Related support groups: Monistat, RID, Monistat 3, Eczema, Voltaren Gel, Monistat 7, Dermatitis, Clobetasol, Contact Dermatitis, Bactroban, Mupirocin, Therapeutic, Maintain, Hypercare, Drysol, Sulfur, Retin-A, Efudex, Fluocinonide, Epiduo

Melatonin Might Help Sleepless Kids With Eczema, Study Finds

Posted 24 Nov 2015 by Drugs.com

TUESDAY, Nov. 24, 2015 – Children with the skin condition eczema often have trouble sleeping. Now, a new study suggests that over-the-counter melatonin might boost their shuteye. Eczema, also called atopic dermatitis, is characterized by an itchy, red rash. It affects as many as 30 percent of all kids, more than half of whom experience sleep difficulties, the researchers said. These sleep problems can be difficult to treat in these children, said Dr. Yung-Sen Chang, an attending physician in pediatrics at Taipei City Hospital Renai Branch in Taiwan. Antihistamines can stop working after a few days, and tranquilizers have potentially serious side effects, Chang said. But supplementation with melatonin, his study found, "is safe and effective for helping children with atopic dermatitis fall asleep faster." The link between the skin condition and insufficient sleep "has an impact on ... Read more

Related support groups: Sleep Disorders, Insomnia, Fatigue, Melatonin, Nightmares, Eczema, Dermatitis, Contact Dermatitis, Atopic Dermatitis, Bio-Melatonin, Health Aid Melatonin, SGard, Calcium Carbonate/melatonin/pyridoxine, Melatonin Time Release, VesPro Melatonin

Tattoos May Pose Health Risks, Researchers Report

Posted 28 May 2015 by Drugs.com

THURSDAY, May 28, 2015 – Getting a tattoo may put you at risk for long-term skin problems, a new study warns. "We were rather alarmed at the high rate of reported chronic complications tied to getting a tattoo," said senior investigator Dr. Marie Leger, an assistant professor in the dermatology department at NYU Langone Medical Center in New York City. "Given the growing popularity of tattoos, physicians, public health officials and consumers need to be aware of the risks involved," Leger said in a Langone news release. For the study, researchers surveyed about 300 New York City adults, aged 18 to 69, with tattoos. Most of them had no more than five tattoos, and the arm was the most popular tattoo site (67 percent). Up to 6 percent of the study participants experienced some form of tattoo-related rash, infection, severe itching or swelling that sometimes lasted longer than four months. ... Read more

Related support groups: Infections, Bacterial Infection, Skin Infection, Eczema, Bacterial Skin Infection, Dermatitis, Contact Dermatitis, Skin and Structure Infection, Atopic Dermatitis, Secondary Cutaneous Bacterial Infections

Eczema Cream for Children Not a Cancer Risk, Study Finds

Posted 18 Feb 2015 by Drugs.com

WEDNESDAY, Feb. 18, 2015 – A cream used to treat the skin condition eczema in children does not appear to increase the risk of cancer, according to a study funded by the maker of the cream. Researchers looked at nearly 7,500 children in the United States who were given an average of 793 grams of pimecrolimus (Elidel) cream to treat eczema and were followed for 10 years. As of May 2014, five cases of cancer were diagnosed among the children: two leukemias, two lymphomas and one bone cancer. There were no cases of skin cancer, the researchers said. Based on the findings, "it seems unlikely" that pimecrolimus cream as used in the study to treat eczema is associated with an increased risk of cancer, lead researcher Dr. David Margolis, from the University of Pennsylvania in Philadelphia, and colleagues concluded. The study was published online Feb. 18 in the journal JAMA Dermatology and was ... Read more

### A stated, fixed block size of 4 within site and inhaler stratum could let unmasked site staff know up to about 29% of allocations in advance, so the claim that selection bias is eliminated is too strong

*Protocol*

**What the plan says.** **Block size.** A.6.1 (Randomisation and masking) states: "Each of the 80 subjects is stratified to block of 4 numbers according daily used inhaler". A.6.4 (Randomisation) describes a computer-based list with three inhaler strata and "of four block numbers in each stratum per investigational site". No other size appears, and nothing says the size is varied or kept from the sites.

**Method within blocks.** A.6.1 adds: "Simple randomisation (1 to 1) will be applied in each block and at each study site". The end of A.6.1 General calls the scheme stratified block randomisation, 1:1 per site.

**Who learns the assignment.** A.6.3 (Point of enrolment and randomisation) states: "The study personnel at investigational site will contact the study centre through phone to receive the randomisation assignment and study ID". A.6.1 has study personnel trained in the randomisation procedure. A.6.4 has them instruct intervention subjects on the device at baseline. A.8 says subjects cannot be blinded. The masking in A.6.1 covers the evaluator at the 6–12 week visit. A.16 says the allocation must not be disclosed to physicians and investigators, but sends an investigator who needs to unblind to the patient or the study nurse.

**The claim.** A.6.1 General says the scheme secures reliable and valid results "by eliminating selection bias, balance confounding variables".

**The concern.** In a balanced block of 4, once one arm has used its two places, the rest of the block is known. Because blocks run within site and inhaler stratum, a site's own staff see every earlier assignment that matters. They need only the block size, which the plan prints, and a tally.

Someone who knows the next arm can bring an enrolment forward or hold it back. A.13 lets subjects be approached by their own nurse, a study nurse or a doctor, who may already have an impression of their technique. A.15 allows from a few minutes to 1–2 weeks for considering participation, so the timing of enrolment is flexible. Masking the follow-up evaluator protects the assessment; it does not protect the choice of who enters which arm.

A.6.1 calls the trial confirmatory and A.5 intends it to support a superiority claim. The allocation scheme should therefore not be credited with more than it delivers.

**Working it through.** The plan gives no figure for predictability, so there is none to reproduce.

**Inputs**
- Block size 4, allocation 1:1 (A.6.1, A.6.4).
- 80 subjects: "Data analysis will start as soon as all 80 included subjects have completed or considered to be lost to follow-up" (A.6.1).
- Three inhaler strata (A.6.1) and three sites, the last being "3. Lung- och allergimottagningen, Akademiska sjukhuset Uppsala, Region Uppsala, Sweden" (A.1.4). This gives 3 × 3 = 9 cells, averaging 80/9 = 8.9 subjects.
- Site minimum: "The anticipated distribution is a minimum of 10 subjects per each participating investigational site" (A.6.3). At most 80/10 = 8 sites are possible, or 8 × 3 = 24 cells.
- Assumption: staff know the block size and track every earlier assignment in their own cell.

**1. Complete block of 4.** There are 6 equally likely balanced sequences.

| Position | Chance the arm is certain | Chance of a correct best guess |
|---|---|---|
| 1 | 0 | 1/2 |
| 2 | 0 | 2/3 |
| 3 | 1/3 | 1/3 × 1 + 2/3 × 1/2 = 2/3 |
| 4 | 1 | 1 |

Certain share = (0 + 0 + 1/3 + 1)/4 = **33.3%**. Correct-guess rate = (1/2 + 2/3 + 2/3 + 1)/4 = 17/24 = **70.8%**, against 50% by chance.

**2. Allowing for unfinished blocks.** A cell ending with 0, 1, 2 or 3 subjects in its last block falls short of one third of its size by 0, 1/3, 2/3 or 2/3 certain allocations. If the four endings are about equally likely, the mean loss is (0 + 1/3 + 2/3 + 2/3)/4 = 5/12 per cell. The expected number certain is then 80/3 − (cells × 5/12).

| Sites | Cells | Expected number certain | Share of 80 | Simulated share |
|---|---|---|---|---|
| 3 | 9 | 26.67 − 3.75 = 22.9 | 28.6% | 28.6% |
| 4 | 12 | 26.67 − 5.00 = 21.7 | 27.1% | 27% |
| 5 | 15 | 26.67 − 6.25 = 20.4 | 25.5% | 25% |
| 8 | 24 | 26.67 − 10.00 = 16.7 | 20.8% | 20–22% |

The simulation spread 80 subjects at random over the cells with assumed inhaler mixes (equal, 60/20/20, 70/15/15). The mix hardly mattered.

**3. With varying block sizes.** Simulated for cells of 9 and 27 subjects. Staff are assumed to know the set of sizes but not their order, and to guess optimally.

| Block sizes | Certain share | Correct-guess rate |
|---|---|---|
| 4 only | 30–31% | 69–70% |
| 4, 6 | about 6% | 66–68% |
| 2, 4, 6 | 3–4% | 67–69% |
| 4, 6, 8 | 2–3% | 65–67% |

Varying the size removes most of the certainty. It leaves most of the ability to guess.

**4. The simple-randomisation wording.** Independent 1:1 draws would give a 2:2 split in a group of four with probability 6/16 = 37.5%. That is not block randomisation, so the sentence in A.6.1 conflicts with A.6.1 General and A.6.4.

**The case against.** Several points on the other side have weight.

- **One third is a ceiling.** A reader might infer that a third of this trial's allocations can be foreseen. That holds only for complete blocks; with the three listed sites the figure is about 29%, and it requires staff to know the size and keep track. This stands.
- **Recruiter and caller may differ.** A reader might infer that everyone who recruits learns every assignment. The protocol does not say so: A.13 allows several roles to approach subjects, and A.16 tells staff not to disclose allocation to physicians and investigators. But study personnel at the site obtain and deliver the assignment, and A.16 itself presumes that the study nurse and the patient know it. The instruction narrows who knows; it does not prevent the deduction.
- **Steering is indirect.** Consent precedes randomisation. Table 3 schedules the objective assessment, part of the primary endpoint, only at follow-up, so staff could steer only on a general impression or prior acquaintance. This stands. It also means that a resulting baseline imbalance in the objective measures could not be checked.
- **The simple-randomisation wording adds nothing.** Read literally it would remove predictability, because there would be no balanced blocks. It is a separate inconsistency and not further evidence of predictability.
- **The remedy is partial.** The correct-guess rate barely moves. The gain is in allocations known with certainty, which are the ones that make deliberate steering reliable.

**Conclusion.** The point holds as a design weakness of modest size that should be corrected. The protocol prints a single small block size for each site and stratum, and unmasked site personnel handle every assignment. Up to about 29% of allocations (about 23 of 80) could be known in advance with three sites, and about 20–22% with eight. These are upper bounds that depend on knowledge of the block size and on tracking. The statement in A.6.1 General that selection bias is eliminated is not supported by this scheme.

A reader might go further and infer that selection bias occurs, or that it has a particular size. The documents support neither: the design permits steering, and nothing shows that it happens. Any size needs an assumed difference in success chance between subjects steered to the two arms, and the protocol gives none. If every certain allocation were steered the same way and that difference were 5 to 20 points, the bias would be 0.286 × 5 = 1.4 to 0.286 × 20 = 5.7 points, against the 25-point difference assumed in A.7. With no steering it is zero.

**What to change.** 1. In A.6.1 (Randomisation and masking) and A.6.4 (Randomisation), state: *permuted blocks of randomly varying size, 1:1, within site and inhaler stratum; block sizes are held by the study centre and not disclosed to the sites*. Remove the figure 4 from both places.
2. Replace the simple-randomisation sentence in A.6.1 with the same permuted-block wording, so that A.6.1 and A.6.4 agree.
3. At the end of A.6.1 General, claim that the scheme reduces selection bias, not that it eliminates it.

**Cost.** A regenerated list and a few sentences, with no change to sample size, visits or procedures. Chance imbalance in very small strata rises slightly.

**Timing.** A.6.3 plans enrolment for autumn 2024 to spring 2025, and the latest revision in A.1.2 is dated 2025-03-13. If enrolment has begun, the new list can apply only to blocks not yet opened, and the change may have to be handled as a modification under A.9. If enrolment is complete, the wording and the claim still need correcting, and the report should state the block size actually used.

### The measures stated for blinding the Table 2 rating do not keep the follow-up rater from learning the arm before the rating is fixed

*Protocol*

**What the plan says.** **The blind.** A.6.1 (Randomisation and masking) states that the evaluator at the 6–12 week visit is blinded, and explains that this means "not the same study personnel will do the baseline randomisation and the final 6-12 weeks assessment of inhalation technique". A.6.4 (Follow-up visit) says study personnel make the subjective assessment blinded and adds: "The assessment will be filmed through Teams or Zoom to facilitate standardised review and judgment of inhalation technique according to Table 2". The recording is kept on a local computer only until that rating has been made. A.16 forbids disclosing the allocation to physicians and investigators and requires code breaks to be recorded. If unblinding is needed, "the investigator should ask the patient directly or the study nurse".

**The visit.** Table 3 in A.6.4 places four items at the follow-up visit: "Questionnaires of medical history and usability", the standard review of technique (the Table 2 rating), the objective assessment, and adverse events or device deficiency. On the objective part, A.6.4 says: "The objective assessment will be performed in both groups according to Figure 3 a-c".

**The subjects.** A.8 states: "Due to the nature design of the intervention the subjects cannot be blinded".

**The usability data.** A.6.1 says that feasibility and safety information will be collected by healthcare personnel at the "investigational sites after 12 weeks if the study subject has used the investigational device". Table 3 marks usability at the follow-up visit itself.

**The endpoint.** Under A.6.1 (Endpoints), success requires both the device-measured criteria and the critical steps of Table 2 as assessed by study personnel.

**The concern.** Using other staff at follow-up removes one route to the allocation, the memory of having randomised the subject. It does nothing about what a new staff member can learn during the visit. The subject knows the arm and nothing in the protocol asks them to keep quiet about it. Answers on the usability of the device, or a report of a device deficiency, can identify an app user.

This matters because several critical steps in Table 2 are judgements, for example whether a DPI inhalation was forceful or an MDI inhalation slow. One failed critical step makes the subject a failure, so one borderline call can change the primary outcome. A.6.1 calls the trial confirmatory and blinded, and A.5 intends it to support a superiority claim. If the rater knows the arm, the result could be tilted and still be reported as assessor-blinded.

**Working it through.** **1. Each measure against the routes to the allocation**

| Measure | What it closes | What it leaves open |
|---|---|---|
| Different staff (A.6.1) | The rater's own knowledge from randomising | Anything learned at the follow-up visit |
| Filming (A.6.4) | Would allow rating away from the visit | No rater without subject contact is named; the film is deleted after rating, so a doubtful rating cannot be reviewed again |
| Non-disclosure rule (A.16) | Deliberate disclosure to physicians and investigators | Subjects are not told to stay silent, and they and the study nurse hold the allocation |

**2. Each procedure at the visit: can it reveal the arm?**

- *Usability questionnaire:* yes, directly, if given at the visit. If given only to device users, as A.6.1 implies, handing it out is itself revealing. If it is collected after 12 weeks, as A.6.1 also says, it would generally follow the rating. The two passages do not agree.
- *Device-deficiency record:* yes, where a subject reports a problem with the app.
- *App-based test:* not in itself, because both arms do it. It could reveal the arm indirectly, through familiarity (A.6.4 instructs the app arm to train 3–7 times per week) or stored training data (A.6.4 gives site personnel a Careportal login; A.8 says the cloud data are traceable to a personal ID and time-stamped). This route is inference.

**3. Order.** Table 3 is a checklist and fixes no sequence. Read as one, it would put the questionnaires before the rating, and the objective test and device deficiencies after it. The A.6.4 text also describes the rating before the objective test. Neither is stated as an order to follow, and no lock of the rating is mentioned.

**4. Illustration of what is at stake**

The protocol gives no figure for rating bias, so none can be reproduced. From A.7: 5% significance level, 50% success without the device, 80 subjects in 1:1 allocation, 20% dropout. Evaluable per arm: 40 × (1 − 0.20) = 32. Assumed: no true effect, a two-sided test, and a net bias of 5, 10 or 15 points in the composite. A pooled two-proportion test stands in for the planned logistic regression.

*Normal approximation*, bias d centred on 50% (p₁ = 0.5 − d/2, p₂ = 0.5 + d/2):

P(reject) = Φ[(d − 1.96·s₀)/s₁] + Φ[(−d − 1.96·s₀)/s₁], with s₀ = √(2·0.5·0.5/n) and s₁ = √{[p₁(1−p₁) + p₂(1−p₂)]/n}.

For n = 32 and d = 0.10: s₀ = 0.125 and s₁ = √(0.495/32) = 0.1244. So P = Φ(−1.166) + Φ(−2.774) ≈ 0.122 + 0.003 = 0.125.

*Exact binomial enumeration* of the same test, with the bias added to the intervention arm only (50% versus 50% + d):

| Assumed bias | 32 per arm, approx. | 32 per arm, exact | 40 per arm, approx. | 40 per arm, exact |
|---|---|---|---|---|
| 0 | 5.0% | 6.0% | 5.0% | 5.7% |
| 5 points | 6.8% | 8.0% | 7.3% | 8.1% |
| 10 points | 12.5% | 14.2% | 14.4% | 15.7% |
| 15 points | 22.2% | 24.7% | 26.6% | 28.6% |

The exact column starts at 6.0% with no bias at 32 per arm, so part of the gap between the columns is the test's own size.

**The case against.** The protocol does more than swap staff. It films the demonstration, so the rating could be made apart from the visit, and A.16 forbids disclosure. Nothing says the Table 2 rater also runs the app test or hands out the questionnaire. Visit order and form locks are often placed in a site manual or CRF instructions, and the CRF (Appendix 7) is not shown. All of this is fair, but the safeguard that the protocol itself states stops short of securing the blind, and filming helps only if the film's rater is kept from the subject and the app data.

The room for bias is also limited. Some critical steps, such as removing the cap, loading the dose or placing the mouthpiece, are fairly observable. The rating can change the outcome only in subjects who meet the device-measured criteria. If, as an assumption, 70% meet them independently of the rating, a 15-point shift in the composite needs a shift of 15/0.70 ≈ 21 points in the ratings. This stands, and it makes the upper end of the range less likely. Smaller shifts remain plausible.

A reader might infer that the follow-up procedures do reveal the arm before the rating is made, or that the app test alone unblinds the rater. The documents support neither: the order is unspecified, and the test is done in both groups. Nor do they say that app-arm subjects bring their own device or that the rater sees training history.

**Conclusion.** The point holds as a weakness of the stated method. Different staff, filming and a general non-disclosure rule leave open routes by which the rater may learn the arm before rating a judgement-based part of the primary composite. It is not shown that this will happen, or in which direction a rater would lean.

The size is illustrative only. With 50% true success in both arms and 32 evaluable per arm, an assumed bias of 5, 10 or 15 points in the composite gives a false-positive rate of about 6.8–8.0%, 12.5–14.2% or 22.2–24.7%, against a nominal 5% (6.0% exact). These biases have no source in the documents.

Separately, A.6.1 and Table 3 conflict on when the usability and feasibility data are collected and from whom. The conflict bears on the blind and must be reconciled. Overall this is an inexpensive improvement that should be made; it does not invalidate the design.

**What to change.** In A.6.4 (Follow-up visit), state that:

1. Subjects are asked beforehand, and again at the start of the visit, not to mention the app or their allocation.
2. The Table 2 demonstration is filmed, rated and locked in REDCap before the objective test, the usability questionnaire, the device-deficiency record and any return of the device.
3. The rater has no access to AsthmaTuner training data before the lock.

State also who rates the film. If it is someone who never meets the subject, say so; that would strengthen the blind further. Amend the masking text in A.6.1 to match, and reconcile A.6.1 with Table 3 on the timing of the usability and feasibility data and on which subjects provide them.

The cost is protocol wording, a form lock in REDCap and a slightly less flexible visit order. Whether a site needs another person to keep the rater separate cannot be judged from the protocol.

Related support groups: Eczema, Dermatitis, Contact Dermatitis, Atopic Dermatitis, Elidel, Pimecrolimus

Dermatitis May Be More Cause Than Effect of Food Allergies

Posted 10 Feb 2011 by Drugs.com

THURSDAY, Feb. 10 – One of the most common forms of eczema, the chronic inflammatory skin disease, may actually precede the onset of food allergies, rather than be the product of existing allergies, new research suggests. This means that parents of children with the specific skin condition, known as atopic dermatitis, should be on the lookout for signs of food allergies in their children. "Considering that 6 to 10 percent of children have atopic dermatitis and that up to one-third of those individuals may have documented food allergy, the number of these children affected by food allergies may be significant," Dr. Jon M. Hanifin, a dermatologist and professor at Oregon Health & Science University, said in a news release from the American Academy of Dermatology. Hanifin presented his team's findings Feb. 4 in New Orleans at the annual meeting of the American Academy of Dermatology. ... Read more

Related support groups: Contact Dermatitis, Atopic Dermatitis

Farm Environment, Cats Help Kids Avoid Skin Disease

Posted 8 Dec 2010 by Drugs.com

WEDNESDAY, Dec. 8 – The children of mothers who were around farm animals and cats during pregnancy are less likely to develop atopic dermatitis in their first two years of life, new European research shows. Atopic dermatitis (also called atopic eczema) is a chronic and painful inflammation of the skin that frequently occurs in childhood. The condition affects up to 20 percent of children in industrialized countries and is one of the most common childhood skin diseases. A research team from the University of Zurich looked at 508 European children from families that lived on farms and 555 children who weren't from farm families in rural areas of Austria, Finland, France, Germany and Switzerland. Along with the first finding, the researchers also identified two genes associated with a child's reduced risk of developing atopic dermatitis in the first two years of life. The findings support ... Read more

Related support groups: Contact Dermatitis, Atopic Dermatitis